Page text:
Tax exemption on the federal level is a designation given by the IRS that basically just says that “if you are providing a community service and not paying a profit to yourself or investors, then you shouldn’t have to pay taxes on the money that you have brought in.” Also, “After you provide the proper documentation the IRS will allow your donors the ability to take the monies that they give you as a deduction on their income taxes.” A nonprofit is how you are designating how your business will be structured on the state level which could include any of the following: Unincorporated Association, Nonprofit Corporation, Charitable Trust, or in some cases an LLC.

You may be asking,
“Why do I have to register my nonprofit if I am tax exempt?”

The simple answer is that you are letting the state know that you will be doing business within its boundaries and how you will be conducting that business. Registering your nonprofit with the correct state authorities can be a two step process. The first part is registering with the state that you will be conducting business either as a domestic or foreign entity and how it is structured.

Secondly, you must register with the proper agency where you will be asking their citizens for donations/contributions to fund your organization and what services you will be providing for those funds you will be collecting. These two processes also give the citizens of that state a trusted local authority to confirm if your organization and the money that you are asking them for is being used as you say it will be because the paperwork that you file with the state about your organization as a nonprofit will be available for them to review.

As always please contact us with any comments, questions or concerns at (800)780-6027 or Support@SimpleCharityRegistration.com.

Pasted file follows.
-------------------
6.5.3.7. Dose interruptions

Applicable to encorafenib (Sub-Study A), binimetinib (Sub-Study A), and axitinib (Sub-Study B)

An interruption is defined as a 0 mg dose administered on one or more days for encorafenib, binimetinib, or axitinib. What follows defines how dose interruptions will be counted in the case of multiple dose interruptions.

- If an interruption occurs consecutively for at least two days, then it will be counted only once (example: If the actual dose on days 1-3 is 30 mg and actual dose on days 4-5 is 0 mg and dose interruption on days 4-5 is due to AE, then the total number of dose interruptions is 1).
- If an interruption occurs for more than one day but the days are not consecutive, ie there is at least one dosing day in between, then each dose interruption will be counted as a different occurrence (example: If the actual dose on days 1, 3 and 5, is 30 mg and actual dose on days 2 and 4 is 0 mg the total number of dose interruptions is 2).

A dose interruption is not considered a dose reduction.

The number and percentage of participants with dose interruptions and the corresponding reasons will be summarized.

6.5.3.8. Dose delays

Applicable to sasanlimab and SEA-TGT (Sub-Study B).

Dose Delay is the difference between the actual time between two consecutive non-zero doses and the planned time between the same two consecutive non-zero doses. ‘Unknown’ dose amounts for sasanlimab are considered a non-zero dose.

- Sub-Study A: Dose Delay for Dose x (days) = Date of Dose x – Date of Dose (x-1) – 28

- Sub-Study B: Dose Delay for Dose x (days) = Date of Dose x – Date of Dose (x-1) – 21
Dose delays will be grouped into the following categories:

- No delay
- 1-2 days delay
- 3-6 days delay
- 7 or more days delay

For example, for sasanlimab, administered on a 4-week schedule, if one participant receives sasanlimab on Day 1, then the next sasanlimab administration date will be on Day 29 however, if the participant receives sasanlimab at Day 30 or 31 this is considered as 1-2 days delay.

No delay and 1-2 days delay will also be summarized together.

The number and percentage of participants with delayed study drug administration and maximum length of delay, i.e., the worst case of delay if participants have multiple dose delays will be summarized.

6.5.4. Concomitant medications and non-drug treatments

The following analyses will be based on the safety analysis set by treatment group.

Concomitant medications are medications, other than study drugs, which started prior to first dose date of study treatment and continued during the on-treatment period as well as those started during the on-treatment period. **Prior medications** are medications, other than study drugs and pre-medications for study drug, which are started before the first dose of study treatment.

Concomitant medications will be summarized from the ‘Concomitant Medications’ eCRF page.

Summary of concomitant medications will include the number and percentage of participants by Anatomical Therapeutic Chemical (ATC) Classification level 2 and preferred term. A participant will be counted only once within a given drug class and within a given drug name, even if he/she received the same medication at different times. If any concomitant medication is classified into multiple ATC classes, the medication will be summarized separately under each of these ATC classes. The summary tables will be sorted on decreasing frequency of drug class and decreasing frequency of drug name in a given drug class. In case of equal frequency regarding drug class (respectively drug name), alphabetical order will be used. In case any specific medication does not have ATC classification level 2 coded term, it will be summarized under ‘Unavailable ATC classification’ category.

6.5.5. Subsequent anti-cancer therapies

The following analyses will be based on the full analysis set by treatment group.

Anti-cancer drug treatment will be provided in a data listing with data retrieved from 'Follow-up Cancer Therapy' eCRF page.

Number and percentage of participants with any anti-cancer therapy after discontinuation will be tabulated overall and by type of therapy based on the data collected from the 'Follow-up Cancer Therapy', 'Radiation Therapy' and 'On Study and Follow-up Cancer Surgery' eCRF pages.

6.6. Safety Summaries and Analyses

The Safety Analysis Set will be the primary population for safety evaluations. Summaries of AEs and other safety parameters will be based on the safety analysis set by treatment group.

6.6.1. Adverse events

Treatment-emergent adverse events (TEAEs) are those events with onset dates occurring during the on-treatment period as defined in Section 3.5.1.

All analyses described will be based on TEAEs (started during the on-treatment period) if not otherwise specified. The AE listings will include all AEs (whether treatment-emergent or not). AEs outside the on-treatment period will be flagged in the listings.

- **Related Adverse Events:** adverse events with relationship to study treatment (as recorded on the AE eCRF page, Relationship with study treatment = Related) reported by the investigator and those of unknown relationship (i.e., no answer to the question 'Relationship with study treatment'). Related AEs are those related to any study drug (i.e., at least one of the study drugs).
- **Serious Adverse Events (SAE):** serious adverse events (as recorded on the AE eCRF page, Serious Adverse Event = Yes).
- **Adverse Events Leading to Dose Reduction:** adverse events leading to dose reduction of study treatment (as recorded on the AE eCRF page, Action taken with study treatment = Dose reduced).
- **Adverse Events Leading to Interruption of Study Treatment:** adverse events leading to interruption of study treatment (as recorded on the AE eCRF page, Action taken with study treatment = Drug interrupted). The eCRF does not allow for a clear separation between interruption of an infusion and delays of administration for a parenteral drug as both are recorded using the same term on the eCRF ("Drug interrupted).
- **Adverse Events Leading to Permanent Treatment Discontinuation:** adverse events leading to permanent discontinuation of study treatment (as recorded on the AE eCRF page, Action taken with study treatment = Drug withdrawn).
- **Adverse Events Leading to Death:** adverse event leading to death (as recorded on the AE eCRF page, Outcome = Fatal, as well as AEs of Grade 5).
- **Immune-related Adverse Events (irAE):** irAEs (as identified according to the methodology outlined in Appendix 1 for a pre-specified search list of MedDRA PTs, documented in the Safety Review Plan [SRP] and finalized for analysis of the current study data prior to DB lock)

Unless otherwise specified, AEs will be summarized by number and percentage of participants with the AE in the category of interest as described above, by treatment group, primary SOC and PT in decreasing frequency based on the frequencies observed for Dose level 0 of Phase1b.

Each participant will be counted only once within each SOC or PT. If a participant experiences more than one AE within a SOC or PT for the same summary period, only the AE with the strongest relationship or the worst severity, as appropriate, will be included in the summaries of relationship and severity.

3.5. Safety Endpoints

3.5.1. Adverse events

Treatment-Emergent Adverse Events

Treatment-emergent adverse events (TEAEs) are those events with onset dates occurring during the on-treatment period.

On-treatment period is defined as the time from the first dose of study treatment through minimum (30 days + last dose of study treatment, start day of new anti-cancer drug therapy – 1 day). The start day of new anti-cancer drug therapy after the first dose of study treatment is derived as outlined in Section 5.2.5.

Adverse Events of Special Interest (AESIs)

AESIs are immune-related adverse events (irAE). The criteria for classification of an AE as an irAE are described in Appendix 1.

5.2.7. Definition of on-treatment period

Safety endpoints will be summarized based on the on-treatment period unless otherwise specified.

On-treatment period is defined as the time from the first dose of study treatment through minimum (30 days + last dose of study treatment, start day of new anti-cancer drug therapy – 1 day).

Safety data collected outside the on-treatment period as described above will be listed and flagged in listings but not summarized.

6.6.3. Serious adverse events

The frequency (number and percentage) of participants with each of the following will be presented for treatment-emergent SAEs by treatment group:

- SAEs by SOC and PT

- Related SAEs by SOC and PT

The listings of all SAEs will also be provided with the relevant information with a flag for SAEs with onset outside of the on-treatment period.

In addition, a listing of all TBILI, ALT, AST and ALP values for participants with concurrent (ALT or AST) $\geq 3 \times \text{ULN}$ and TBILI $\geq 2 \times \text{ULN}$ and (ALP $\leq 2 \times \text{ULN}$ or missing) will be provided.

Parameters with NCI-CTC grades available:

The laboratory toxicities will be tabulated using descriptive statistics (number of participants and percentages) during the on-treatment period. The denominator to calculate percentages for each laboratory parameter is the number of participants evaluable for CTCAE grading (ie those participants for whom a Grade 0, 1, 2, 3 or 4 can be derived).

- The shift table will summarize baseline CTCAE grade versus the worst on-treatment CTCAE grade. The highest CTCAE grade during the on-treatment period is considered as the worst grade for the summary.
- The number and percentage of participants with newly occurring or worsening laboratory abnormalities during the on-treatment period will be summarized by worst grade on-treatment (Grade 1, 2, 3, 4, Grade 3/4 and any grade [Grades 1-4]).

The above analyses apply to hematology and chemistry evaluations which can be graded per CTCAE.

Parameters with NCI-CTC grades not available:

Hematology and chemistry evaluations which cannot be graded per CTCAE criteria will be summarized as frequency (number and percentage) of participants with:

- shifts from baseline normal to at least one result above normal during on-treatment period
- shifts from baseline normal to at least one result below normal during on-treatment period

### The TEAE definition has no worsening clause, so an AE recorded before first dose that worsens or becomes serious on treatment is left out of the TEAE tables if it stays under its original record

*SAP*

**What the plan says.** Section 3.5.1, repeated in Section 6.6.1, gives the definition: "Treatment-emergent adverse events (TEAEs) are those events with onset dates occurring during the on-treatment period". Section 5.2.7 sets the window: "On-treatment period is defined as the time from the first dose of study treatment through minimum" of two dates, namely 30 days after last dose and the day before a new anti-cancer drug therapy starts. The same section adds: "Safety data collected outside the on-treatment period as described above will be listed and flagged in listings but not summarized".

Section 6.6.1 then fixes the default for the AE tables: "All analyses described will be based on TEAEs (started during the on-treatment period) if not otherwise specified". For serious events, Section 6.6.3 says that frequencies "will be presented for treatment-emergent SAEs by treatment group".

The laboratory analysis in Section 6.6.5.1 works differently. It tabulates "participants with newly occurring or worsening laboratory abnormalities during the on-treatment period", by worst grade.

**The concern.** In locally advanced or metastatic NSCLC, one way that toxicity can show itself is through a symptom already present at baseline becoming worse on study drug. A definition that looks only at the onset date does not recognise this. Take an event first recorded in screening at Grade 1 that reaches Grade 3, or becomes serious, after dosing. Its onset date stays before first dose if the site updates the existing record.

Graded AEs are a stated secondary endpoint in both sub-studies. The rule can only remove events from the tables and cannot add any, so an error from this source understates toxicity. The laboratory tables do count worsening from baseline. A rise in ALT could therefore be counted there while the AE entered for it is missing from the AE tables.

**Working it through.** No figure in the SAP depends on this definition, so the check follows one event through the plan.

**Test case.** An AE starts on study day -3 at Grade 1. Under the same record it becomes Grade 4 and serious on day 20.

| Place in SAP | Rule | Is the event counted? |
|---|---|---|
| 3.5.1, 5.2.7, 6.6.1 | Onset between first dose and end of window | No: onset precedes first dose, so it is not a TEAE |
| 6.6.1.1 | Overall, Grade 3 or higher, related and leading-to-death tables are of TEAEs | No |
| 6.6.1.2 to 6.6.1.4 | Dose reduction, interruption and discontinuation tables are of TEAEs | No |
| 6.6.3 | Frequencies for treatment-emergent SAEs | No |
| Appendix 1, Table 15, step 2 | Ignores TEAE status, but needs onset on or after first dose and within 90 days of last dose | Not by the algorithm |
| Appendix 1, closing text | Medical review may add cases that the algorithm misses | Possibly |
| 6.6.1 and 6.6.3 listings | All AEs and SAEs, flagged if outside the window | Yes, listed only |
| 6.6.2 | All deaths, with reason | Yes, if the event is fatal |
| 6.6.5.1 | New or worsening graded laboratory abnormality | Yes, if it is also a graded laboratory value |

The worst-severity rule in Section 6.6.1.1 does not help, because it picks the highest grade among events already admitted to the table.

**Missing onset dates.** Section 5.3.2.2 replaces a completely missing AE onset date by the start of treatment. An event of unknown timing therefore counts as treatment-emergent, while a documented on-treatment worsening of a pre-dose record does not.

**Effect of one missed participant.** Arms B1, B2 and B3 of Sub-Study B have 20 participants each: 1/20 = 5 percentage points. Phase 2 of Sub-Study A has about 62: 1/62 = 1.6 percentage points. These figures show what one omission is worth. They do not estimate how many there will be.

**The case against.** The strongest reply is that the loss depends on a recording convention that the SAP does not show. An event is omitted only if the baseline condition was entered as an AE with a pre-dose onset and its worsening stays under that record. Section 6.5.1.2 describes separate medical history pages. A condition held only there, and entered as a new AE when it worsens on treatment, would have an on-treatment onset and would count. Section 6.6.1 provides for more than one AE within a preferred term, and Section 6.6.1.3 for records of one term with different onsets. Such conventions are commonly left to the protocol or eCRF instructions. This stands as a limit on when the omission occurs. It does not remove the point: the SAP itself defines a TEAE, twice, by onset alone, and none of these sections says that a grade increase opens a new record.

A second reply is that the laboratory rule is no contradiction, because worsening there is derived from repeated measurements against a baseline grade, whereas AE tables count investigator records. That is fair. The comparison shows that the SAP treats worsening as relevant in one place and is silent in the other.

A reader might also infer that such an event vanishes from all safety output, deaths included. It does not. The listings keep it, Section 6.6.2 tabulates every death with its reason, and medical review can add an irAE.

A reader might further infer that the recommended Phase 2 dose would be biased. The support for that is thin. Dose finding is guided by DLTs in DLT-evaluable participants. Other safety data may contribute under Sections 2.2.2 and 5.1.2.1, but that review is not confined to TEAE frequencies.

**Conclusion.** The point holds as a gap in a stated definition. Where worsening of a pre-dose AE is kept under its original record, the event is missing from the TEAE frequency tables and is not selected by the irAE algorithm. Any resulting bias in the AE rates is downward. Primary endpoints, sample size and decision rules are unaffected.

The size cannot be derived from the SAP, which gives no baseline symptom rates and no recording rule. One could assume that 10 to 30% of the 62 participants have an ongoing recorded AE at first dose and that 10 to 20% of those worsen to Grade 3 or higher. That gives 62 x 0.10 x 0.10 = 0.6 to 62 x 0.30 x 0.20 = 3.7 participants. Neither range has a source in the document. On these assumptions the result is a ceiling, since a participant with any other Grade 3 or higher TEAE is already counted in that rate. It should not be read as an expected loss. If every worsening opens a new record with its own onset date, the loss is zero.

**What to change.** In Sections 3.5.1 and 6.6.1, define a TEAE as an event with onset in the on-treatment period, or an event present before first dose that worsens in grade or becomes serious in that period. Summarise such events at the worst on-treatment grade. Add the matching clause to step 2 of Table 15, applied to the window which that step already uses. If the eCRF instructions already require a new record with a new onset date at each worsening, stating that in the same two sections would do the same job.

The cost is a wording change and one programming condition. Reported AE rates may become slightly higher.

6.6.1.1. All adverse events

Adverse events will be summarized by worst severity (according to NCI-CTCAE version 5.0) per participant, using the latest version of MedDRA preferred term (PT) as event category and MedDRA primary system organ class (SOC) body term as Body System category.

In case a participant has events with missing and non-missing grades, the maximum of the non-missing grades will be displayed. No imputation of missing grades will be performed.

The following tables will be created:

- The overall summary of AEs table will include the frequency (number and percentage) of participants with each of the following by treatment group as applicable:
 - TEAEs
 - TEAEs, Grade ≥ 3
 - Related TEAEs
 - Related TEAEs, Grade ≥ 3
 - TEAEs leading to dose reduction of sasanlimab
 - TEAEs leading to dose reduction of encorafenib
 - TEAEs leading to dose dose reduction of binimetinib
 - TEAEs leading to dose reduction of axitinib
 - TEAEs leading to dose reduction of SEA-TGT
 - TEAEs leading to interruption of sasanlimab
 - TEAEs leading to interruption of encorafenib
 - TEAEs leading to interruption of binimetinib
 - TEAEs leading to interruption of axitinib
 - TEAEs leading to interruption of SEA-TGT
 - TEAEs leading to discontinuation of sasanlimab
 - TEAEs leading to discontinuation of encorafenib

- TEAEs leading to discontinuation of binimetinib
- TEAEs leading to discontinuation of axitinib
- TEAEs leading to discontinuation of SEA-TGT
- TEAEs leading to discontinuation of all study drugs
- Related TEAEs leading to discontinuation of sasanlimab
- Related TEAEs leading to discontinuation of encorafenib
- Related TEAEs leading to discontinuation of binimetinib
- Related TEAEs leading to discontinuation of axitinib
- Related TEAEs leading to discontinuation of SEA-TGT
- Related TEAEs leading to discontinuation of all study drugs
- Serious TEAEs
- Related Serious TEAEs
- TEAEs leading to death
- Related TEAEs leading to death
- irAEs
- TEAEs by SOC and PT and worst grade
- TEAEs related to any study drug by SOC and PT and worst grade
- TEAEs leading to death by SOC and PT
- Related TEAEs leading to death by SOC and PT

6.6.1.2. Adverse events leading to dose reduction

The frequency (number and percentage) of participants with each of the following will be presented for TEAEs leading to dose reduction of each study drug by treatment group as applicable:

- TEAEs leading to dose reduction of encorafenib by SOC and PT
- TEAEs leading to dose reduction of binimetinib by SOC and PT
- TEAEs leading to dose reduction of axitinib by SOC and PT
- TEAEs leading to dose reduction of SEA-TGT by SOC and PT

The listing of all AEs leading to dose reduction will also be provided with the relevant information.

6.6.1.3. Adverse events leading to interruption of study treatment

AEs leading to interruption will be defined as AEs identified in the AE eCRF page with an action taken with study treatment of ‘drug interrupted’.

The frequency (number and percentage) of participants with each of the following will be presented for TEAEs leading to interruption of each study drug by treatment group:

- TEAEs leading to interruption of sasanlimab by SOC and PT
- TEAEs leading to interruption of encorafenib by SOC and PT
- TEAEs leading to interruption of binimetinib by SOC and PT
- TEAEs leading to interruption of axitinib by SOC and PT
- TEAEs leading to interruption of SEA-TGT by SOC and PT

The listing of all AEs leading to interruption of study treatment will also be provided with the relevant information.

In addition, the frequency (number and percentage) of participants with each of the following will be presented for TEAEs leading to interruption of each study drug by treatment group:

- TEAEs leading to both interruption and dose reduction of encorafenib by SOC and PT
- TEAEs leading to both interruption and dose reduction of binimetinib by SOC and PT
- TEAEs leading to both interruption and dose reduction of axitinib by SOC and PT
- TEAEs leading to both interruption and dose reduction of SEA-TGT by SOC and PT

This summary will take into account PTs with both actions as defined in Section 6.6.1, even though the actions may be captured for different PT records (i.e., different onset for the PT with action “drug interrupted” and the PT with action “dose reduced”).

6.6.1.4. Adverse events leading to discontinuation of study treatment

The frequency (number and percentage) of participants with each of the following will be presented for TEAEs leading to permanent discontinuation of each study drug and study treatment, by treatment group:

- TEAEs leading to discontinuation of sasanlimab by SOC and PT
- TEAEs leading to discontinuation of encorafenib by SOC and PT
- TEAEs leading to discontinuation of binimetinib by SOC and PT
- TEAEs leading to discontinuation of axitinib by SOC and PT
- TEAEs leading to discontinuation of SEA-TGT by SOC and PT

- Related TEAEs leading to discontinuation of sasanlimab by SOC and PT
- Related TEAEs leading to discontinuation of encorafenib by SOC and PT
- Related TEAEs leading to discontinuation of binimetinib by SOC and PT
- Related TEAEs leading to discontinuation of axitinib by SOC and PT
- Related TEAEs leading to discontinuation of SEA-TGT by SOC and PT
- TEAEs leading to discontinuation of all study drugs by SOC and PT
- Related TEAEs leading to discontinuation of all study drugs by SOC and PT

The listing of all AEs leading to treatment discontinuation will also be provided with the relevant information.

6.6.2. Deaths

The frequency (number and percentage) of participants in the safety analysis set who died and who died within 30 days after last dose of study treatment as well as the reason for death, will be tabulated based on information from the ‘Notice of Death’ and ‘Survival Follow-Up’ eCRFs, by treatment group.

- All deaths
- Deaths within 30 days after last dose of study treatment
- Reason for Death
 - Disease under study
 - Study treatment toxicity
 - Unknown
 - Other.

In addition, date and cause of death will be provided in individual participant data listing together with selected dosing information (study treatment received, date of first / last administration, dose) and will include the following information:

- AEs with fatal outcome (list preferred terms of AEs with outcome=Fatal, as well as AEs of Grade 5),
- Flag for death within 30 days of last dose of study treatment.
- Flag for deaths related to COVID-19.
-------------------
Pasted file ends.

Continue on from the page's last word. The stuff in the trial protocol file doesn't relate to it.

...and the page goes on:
Thanks for watching!

Non-profit Solicitation Registration and Renewal – Penalties

Welcome to SimpleCharityRegitration.com. A common question that our customers ask about state charitable solicitation registration is “What are the penalties for noncompliance?”

States have created charitable solicitation registration in order to provide their residents transparent information about the charities that solicit within their state. They take these rules seriously and expect compliance usually prior to solicitation or within 30 days of the start of solicitation. We picked 4 states for which we could find clear information about penalties to illustrate the types of penalties that exist. Generally, the penalties are steep fines with additional possible consequences for the organization.

Minnesota states that failure to comply may be a violation of Minnesota law and as such can result in “civil penalties, attorney’s fees, [and] costs.” Failure to file annual reports puts an organization in default in Minnesota so that they cannot solicit again until they are up to date on all filings, have paid a $50 fee, and file a new registration.

In New York, there are two overlapping categories of registration — one for soliciting from New York State residents (7-A), and the other for doing business in New York State (EPTL) — that are filed on the same forms. Monetary penalties for failing to register under 7-A are $1000 per violation and up to $100 per day of noncompliance. For EPTL it is up to $10 per day with a $1,000 max. Penalties are combined for those organizations subject to both rules.

Washington State code penalizes non-filers after five days’ notice by publishing a press release on internet and newspapers of a notice of the charity’s unregistered status. Knowingly giving false information in your filing is punishable as a misdemeanor under RCW Title 9A Chapter 20. In Pennsylvania, the registration instructions specify that registration is due within 30 days of the start of solicitation. Late fees are $25 per month or part of month and cannot be waived.

One issue that comes up is whether you are calling attention to your organization if you begin to register when you have not in the past and should have. Bear in mind that these are state regulations and that they carry that weight. Compliance is critical. States want you to comply. Pennsylvania adds in their description of late fees that “organizations electing to voluntarily register are not subject to late fees.” Regardless of penalties, you should file where required.

Penalties grow steeper for willful violations of the law. Also, when you file, your information must be accurate. The biggest penalties are reserved for those who knowingly file incorrect or incomplete information because accurate information protects states and their residents from fraud. The bottom line is that charities need to know what the state registration requirements are, how they apply to their organization, and how to follow them. There are consequences for not doing so.